• Tobacco – the Department of Health 2012 states that there is evidence of exposure to tobacco contributes to the severity of childhood asthma. Average exposure is associated with a 30% increased risk of asthma symptoms. There is evidence of a direct causal relationship between parental smoking and lower respiratory tract illness in children up to 3 years of age.

Facts, figures and trends

The Outcomes Strategy for Chronic Obstructive Pulmonary Disease (COPD) and Asthma in England (Department of Health, 2011) states that the prevalence of asthma in England is among the highest in the world.

The Quality and Outcomes Framework (QoF) 2014/15 report states the prevalence of asthma in England is 3.4 million people, the rate having increased across all sub-regions in 2014-15 with the England level prevalence standing at 6.0% (0.1% above the previous period).

In 2013-14 there were more than 60,600 admissions to hospital where the main diagnosis was asthma, but in total asthma was part of the diagnosis in more than 1.3 million hospital cases. In 2014 there were 1,114 registered deaths with a primary cause of asthma in England and Wales.

Asthma is responsible for large numbers of attendances to emergency departments, and admissions, the majority of which are emergency admissions, and 70% of which may have been preventable with appropriate early interventions.

This short video on asthma and how to help manage the condition is fromthe council’s YouTube channel:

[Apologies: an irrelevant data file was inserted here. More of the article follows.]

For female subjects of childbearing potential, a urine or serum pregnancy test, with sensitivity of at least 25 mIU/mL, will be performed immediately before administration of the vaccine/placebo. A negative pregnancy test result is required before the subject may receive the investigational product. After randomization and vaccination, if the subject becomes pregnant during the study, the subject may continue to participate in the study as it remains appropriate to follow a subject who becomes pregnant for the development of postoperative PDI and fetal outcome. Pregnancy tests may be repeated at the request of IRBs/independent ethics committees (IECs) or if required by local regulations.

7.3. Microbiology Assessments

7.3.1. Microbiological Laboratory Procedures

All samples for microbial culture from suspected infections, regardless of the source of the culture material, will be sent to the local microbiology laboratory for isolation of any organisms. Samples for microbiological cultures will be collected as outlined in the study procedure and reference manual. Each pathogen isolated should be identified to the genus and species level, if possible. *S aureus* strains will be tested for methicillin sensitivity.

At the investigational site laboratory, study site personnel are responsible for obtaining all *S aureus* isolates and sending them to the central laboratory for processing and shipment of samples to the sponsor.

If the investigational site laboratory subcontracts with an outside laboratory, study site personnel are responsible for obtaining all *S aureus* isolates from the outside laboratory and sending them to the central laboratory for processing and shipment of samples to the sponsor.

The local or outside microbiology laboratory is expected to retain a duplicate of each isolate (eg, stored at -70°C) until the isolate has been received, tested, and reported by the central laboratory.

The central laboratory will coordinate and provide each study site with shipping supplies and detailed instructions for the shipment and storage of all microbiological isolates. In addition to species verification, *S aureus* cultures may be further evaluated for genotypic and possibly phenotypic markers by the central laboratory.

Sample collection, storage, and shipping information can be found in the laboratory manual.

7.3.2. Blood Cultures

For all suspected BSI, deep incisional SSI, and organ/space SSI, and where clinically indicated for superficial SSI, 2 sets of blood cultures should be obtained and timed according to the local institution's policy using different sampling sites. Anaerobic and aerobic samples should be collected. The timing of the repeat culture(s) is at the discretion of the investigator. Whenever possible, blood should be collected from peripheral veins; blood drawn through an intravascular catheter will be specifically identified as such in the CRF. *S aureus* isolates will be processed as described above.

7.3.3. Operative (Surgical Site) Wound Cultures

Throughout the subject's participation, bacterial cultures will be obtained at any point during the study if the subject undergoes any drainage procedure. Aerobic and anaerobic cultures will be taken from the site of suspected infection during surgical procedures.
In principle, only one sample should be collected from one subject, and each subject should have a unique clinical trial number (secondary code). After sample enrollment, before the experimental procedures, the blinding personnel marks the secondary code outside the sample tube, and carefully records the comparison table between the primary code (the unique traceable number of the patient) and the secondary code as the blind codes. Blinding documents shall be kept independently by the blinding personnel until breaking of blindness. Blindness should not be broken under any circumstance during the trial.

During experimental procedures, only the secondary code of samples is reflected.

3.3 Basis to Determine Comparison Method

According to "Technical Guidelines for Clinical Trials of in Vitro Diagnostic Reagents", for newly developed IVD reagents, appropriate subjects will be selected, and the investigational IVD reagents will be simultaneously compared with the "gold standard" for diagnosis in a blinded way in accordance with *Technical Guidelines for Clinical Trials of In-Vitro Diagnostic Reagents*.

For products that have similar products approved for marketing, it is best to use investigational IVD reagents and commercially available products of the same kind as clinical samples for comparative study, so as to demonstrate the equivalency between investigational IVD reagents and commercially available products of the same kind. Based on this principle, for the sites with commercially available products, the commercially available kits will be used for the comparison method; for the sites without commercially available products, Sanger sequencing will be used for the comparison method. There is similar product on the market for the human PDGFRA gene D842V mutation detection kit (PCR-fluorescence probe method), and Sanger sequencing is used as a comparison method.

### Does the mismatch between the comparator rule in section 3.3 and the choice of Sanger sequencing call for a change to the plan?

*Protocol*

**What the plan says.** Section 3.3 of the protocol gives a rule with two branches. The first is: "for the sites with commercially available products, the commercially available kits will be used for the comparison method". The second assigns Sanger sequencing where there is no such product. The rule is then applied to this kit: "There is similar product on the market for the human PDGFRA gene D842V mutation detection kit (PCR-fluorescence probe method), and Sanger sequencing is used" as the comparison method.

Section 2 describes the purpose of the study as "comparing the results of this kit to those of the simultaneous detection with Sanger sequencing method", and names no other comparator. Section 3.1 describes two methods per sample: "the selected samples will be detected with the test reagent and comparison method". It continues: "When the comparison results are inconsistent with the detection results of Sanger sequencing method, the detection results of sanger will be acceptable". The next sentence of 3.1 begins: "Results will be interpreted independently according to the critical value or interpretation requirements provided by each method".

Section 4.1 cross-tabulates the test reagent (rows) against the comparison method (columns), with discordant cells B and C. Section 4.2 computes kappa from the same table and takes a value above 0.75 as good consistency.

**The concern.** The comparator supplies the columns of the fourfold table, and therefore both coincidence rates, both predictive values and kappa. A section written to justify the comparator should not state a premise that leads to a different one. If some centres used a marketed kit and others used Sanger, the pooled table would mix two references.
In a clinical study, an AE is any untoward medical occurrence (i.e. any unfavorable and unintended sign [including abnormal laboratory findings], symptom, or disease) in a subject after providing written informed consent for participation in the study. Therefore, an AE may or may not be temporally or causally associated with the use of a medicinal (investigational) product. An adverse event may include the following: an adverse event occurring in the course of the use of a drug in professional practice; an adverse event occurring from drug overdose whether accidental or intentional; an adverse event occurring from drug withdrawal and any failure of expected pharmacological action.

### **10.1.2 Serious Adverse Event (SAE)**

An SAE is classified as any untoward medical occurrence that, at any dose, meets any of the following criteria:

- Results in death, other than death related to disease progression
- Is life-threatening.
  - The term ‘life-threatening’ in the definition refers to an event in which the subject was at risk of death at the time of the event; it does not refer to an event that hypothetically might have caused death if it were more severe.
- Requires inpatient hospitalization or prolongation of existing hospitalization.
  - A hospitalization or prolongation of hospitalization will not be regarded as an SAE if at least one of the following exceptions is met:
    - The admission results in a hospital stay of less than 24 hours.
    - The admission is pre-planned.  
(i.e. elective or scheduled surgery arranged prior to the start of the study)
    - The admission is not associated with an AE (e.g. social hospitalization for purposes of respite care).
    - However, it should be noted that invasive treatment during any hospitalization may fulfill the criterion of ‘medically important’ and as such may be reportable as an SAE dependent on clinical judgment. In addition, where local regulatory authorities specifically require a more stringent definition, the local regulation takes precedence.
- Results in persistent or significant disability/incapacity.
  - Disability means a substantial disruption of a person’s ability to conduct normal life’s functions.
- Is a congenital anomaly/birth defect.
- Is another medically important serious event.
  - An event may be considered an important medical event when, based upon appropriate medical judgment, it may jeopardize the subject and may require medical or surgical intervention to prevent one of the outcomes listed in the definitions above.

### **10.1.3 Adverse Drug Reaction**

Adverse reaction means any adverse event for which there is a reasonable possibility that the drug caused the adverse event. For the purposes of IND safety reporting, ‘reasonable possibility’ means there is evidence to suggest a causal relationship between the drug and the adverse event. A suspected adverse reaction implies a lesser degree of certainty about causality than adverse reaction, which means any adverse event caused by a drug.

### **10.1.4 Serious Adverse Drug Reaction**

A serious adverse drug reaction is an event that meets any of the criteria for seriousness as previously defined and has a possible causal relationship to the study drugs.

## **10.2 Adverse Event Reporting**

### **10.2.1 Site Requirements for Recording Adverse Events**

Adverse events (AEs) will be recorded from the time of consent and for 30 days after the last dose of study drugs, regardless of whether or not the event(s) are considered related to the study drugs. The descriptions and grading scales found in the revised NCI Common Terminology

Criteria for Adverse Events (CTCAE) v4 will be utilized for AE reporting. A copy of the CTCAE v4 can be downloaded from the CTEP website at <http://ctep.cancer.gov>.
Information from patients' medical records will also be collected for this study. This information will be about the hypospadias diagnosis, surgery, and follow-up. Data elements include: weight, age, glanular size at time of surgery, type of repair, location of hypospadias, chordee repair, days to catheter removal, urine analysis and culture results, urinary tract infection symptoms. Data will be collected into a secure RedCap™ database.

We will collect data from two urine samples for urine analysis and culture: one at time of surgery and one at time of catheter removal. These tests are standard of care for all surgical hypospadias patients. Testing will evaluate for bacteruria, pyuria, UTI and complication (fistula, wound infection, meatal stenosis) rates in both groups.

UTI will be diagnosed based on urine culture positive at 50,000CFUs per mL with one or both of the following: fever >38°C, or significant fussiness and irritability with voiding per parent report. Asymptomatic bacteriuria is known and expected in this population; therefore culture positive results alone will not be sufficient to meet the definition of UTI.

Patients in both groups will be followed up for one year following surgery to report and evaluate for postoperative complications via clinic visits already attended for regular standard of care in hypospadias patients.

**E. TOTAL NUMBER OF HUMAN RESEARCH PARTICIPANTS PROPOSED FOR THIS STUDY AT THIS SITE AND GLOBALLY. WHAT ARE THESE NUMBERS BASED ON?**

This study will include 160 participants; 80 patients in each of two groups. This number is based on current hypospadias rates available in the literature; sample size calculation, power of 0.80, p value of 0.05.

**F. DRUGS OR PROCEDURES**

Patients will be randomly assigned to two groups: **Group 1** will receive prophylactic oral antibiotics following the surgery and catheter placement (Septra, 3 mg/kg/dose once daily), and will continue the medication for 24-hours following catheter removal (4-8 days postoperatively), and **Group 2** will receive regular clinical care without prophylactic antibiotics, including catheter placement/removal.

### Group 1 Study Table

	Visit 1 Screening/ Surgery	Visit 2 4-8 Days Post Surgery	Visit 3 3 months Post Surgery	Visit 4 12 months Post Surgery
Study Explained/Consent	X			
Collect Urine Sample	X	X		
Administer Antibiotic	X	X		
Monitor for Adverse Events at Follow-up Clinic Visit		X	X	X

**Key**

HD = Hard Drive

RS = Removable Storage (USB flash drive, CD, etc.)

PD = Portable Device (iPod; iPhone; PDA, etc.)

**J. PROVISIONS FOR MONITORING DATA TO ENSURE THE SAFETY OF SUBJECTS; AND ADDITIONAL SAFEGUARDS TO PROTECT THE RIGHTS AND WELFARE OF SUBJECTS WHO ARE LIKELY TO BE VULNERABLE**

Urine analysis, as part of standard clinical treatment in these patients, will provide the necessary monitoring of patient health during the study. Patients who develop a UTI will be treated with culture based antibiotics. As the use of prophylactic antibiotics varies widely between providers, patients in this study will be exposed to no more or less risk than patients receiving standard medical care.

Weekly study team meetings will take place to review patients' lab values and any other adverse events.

YouTube video link

Hospital admissions

Emergency admissions for asthma in the Bracknell and Ascot CCG area in 2012/13 were 0.67% per 1,000 people (accessed 26 May 2016). This was significantly better than the national average (1.09%).

In 2012/13, the mean length of stay in hospital for emergency asthma admissions in Bracknell and Ascot CCG area was 3.17 days (accessed 26 May 2016). Between 2006 and 2011 the mean length of stay in hospital for emergency asthma admissions decreased from 3 days to 2.19 days. This increased slightly between 2011/12 and 2012/13 to 3.17 which was marginally higher than the 2012/13 England average (2.36 days).

Mean length of stay for emergency admissions for asthma in Bracknell and Ascot CCG area (2006/7-2012/13)

Source: Interactive Health Atlas for Lung Conditions in England (INHALE)

The Outcomes Strategy for Chronic Obstructive Pulmonary Disease (COPD) and Asthma (Department of Health, 2011) sets out a number of recommendations to improve services for people with asthma:

  • access to a service that facilitates prompt and accurate diagnosis, particularly the distinction between symptoms of asthma and chronic obstructive pulmonary disease in order to prevent misdiagnosis
  • a focus on self-care and person-centred care planning that helps people understand their treatment monitor their symptoms
  • a treatment plan agreed with the person with asthma which provides structured and ongoing support to avoid future occurrences and unscheduled healthcare